Penn. Environmental Protection Agency Sues Bucks County for Continued Sewage Overflows

Last Wednesday, the United States of America and the Department of Environmental Protection of the Commonwealth of Pennsylvania filed a complaint in the Eastern District of Pennsylvania against Bucks County Water and Sewer Authority (BCWSA) for alleged violations of the Clean Waters Act and Clean Streams Law.

The Pennsylvania Department of Environmental Protection (PADEP) is in charge of administering National Pollutant Discharge Elimination System (NPDES) permits under the Clean Water Act. Several of these permits were issued to Bucks County so they can operate in five service areas. All of these areas have suffered from “sanitary sewage overflows (SSOs)” since 2004, and the defendants have been fined in order to ensure that they take corrective actions to stop these SSOs from happening again.

In a 2008 Consent Order and Agreement, the county “agreed to eliminate SSOs in the Plumstead Township sanitary sewer collection system by […] implementing an inflow and infiltration abatement program and by instituting a corrective action plan that PADEP had approved.” However, more SSOs occurred since the signing of the Consent Order, including more than 100 in Plumstead Service Area since 2014. SSOs contain “microbial pathogens, oxygen-depleting substances, an excessive amount of nutrients such as nitrogen and phosphorus, and toxics.”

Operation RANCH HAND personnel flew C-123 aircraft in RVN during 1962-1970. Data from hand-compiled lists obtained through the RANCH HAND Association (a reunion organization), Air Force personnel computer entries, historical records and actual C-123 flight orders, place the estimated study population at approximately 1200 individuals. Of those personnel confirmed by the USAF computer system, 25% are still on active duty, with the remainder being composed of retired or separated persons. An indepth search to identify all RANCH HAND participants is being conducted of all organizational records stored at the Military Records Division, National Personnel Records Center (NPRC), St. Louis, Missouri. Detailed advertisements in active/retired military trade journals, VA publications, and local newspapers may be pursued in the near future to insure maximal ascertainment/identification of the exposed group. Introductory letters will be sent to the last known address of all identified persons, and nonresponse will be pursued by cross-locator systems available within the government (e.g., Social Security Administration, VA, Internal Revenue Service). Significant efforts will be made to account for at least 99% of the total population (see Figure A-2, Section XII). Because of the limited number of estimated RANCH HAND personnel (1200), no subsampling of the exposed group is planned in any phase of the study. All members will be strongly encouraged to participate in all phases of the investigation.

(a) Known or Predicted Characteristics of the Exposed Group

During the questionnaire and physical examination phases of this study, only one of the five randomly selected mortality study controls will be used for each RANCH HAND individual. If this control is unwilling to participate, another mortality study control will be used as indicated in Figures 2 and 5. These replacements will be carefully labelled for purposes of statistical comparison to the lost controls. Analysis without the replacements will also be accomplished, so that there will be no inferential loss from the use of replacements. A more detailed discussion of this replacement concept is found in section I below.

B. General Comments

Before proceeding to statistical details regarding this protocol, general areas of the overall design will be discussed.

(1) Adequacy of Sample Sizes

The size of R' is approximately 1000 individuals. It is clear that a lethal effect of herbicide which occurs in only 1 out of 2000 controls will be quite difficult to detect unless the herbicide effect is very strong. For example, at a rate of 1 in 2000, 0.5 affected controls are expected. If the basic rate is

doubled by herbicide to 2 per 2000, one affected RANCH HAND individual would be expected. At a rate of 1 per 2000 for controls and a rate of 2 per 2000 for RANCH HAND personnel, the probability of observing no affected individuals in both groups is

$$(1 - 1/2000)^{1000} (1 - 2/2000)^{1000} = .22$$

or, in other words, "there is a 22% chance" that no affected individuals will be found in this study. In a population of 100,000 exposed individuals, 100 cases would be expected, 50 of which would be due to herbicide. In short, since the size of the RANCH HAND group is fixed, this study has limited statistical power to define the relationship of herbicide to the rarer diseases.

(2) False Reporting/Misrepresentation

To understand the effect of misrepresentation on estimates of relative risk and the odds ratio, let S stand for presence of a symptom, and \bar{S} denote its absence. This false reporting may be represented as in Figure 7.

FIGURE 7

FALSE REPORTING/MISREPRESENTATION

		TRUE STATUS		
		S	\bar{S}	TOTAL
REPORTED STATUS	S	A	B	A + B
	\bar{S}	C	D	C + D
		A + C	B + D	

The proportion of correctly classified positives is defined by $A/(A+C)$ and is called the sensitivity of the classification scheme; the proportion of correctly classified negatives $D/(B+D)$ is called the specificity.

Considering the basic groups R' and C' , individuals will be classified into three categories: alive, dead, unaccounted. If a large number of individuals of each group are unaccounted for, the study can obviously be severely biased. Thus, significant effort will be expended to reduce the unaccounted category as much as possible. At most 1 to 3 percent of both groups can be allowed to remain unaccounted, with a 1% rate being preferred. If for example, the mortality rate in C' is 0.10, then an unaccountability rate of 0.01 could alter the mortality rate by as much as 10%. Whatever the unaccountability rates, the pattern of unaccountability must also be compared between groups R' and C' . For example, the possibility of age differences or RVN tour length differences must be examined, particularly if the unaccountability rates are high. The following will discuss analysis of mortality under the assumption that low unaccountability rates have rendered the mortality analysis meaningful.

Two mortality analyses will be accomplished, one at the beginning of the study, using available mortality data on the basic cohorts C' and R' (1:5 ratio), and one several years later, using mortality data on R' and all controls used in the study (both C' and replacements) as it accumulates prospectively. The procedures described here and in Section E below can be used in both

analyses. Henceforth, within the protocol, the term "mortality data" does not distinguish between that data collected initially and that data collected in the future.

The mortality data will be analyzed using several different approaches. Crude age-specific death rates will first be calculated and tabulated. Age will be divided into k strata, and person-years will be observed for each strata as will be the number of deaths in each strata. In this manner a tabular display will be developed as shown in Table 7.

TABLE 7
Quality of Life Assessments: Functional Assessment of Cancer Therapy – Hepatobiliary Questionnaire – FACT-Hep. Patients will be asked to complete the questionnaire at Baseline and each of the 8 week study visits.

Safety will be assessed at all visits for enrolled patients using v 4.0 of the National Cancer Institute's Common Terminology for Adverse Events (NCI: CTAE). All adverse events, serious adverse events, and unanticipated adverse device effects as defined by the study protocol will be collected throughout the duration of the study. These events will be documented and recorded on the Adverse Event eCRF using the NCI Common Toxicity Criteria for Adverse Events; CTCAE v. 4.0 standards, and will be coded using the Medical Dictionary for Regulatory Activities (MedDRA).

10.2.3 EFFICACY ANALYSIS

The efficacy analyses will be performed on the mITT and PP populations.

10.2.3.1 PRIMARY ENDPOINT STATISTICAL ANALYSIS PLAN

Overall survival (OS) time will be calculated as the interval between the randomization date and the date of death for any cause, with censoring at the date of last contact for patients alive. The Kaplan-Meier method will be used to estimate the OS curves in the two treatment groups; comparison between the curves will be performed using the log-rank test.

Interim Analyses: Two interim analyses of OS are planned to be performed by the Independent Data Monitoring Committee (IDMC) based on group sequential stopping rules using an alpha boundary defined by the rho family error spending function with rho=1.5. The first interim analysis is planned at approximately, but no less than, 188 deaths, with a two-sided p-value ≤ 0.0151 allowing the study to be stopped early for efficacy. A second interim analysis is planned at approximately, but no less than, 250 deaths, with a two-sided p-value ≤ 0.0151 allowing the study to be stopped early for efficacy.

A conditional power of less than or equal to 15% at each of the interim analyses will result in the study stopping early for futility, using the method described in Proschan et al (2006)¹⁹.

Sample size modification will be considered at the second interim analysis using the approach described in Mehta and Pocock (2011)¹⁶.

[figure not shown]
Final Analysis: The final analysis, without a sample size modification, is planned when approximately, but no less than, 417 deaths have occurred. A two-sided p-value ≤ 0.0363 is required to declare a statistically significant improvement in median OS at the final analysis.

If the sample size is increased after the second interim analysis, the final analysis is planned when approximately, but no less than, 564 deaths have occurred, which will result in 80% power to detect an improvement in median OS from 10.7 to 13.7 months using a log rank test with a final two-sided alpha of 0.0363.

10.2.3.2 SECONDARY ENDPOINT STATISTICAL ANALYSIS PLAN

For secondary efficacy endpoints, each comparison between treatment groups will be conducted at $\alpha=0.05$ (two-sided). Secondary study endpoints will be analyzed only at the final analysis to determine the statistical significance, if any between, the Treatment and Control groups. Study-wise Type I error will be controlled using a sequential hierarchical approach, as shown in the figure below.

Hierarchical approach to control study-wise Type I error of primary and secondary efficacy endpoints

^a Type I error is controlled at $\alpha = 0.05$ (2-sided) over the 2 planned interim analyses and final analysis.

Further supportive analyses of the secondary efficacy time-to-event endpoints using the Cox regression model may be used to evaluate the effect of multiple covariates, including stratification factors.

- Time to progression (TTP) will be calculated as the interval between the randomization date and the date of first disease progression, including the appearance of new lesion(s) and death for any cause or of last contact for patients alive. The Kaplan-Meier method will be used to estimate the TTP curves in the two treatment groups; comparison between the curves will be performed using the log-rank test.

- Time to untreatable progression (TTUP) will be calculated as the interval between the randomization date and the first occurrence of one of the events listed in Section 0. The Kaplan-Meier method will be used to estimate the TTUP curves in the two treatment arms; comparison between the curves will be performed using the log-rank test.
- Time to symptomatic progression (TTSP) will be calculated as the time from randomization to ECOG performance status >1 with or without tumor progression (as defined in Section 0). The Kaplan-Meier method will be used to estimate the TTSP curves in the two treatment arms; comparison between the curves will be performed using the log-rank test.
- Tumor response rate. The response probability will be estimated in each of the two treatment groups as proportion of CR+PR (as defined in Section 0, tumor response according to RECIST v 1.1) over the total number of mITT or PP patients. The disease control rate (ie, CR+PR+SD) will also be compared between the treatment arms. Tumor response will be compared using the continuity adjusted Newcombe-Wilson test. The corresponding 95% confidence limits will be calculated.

PADEP claimed that the county has “poor operation and maintenance” and that they have “failed” to undertake corrective measures to prevent future SSOs from occurring. As a result, the plaintiffs are suing on the counts of sanitary sewage overflows, as more than 250 have occurred since January 1st, 2014; failure to properly operate and maintain a sanitary sewer system.

The federal government is seeking a permanent injunction enjoining the defendants from ongoing and future violations of the CWA and Clean Streams Law, a permanent injunction directing the defendants to prevent unpermitted discharges and improve the management of their sewage systems, civil penalties for continued violations of these laws, attorney’s fees and costs, and other relief.